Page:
On February 13, 2020, Agba Jalingo, the publisher of the online newspaper Cross River Watch, regained tentative freedom after a Federal High Court in Calabar granted him 10 million Naira (about US$ 27, 300) bail. The journalist had spent 174 days in detention after he was arrested and charged with felony and terrorism. The charges, the second of which is under Nigeria’s Cyber Crime Law, related to a story Jalingo published alleging diversion of state funds by the Cross River State government.
The only thing the story had to do with cyberspace is the fact that it was published online. Yet, that was the circumstance that aggravated the publisher’s “crime”. Jalingo’s ordeal is shared by many journalists and activists who have come to realise to their cost how grotesquely elastic Nigeria’s Cyber Crime Law can be. The law adopted in 2015, presumably to secure online security and privacy, to tackle cyber fraud and boost the country’s digital economy, has become notorious for its frequent manipulation by the authorities to silence criticism and dissent online.
Another journalist, Oliver Fejiro, has been battling a five-counts charge of “Cyber Stalking” punishable under the provisions of Section 24 of the Cyber Crimes Act 2015. Fejiro’s troubles started in early 2017 after the news website Secret Reporters of which he is the founder and publisher, published a series of stories alleging corruption at Sterling Bank.
Police arrested Fejiro in Uyo, Akwa Ibom State, on March 16, 2017, and flew him to Lagos after an overnight travel by road to Umuahia, Abia State. Fejiro was arraigned before a Federal High Court in Lagos April 28. The court remanded him until he satisfied bail conditions on May 11, 2017, and the case has since been dragging.
“The last time I was in court was February 2020. I was scheduled to appear again by May 28, but the COVID-19 saga has made it impossible,” Fejiro said in a recent WhatsApp interaction MFWA.
On march 24, 2020, over 20 officers of the Department of State Services, (DSS) in Abia State stormed the chambers of a lawyer and human rights activist, Emperor Gabriel Ogbonna and arrested him. The activist had in a Facebook post, alleged that the Governor of Abia State, Okezie Ikpeazu, had gone to a shrine to swear an oath of loyalty and secrecy to his predecessor.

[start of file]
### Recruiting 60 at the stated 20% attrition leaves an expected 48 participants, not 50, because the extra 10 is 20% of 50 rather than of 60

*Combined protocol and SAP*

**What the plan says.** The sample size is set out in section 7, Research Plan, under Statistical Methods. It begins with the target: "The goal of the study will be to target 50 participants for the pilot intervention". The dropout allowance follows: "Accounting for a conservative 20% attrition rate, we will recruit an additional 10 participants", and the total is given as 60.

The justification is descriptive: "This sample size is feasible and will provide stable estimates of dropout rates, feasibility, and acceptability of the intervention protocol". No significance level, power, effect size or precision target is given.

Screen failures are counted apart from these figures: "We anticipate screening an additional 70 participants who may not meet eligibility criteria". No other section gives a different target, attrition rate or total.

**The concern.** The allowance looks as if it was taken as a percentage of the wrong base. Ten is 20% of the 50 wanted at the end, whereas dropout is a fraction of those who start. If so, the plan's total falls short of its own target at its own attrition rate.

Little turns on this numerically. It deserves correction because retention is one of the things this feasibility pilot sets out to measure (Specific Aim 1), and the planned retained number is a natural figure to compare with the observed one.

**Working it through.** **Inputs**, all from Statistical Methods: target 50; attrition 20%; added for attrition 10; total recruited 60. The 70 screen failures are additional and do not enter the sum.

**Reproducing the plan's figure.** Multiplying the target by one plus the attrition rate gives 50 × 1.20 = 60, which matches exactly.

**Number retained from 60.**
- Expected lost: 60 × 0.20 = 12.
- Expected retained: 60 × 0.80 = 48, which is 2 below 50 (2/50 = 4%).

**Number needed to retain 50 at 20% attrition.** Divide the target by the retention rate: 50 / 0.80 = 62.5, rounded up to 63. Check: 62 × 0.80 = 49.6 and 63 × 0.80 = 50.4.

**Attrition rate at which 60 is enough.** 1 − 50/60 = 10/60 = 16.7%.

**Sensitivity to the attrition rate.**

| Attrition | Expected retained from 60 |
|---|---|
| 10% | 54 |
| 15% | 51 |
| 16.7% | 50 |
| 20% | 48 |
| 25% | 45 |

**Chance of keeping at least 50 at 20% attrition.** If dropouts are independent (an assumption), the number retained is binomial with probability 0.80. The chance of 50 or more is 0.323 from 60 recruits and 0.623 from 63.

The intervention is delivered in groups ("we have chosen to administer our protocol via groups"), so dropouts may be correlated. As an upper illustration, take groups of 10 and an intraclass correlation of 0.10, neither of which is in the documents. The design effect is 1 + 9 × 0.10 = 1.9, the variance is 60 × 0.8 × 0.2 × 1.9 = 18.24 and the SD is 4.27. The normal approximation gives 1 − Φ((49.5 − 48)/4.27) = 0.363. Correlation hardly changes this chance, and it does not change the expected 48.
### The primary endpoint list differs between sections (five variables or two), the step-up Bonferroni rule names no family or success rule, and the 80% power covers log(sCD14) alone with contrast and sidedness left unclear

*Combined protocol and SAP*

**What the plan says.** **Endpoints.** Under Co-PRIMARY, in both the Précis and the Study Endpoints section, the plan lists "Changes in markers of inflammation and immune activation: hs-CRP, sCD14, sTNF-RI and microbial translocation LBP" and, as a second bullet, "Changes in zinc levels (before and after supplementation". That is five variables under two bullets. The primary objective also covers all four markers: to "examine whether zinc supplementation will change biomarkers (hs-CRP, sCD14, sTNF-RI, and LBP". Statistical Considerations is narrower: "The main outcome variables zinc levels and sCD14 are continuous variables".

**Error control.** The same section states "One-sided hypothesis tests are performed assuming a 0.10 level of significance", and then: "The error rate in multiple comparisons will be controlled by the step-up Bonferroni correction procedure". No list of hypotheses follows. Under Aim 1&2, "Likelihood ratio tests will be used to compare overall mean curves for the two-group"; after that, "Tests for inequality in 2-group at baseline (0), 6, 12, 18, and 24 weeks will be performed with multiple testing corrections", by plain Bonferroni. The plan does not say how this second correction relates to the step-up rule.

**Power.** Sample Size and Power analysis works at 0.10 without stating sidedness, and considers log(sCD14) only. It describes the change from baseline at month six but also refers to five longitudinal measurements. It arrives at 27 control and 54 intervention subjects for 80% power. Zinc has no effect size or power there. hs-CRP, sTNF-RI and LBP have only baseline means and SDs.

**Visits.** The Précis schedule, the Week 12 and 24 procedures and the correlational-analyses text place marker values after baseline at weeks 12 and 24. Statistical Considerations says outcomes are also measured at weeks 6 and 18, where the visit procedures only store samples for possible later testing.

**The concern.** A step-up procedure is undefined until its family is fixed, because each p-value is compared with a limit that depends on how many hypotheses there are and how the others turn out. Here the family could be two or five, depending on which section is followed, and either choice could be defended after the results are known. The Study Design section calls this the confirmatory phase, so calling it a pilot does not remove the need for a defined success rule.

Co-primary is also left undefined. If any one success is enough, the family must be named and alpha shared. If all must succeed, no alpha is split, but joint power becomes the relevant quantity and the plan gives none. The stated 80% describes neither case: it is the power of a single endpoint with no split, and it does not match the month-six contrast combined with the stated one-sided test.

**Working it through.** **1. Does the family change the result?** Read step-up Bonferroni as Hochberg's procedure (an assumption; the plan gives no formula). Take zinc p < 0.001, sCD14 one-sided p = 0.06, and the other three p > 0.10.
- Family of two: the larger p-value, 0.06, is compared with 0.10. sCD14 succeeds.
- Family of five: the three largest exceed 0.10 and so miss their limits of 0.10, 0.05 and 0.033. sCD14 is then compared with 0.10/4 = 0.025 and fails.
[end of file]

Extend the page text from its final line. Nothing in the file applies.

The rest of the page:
Ogbonna was put before a Magistrate’s Court in Umuahia on cyber terrorism charges on March 26, under Section 27(1) (a) and 18(1) of Nigeria’s Cybercrimes Act. He was subsequently remanded in custody. Emperor Gabriel Ogbonna was released on a 2 million Naira bail on August 18.
On May 8, four masked men from the Department of State Services (DSS) stormed the home of Saint Mienpamo Onitsha, founder of the news website Naija Live TV and carried him away at gunpoint. Detained at DSS headquarters in the state capital Yenagoa, Onitsha was later informed that his arrest was in relation to his media outlet’s report on the alleged collapse of a COVID-19 isolation centre in Kogi State, a report they claimed to be false. The journalist was released on bail on May 12, 2020, after he apologised for the “erroneous” publication and denied having been kidnapped by the DSS. A day after his release, Onitsha issued a statement giving details of his Gestapo-style arrest and confirming that he was forced to issue the apology over the publication as a condition for his release.
The DSS again summoned Onitsha on June 4 over the same publication and detained him overnight. On June 5, the security agency arraigned the journalist before a federal court in on charges of publishing false news under section 24(1) b of Nigeria’s Cyber Crime Law 2015. The Court granted bail to the journalist pending another hearing in October 2020.
On same June 5, this time, before a Magistrate’s Court in Owerri, Imo State, the DSS arraigned a political activist, Ambrose Nwaogwugwu, on a six-count charge, three of them under the cybercrime law.
Ambrose Nwaogwugwu, who manages the New Media Centre of the Imo State Chapter of the People’s Democratic party (PDP), was arrested by the DSS on May 28, 2020 after he shared a Facebook post allegedly defamatory of Hope Uzodinma, governor of Imo State. The charge sheet, however referred to a series of social media publications by Nwaogwugwu considered to be “false” and “insulting.” He was granted a N500,000 bail on June 22, 2020.